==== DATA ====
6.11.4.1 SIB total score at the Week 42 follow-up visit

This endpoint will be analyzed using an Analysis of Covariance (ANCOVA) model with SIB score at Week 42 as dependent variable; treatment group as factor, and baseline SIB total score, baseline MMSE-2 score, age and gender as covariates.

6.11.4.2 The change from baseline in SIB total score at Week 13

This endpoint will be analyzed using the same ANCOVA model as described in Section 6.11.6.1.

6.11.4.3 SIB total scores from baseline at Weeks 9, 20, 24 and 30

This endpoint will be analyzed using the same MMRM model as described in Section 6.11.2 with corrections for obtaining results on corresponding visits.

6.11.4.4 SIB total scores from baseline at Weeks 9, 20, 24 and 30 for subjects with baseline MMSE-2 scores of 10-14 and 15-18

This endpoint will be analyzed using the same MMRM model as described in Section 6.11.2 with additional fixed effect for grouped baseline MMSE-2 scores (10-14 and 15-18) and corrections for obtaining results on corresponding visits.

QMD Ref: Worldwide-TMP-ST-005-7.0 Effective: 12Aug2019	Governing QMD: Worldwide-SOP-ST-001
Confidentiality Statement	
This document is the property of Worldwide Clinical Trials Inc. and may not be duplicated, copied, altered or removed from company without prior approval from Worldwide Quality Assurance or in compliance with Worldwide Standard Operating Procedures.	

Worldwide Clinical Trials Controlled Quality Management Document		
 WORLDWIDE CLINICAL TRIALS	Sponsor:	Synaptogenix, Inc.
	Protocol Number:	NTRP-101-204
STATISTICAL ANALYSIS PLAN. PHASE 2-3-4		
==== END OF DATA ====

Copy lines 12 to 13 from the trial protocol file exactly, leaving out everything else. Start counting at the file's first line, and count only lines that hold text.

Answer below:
Worldwide Clinical Trials Controlled Quality Management Document		
 WORLDWIDE CLINICAL TRIALS	Sponsor:	Synaptogenix, Inc.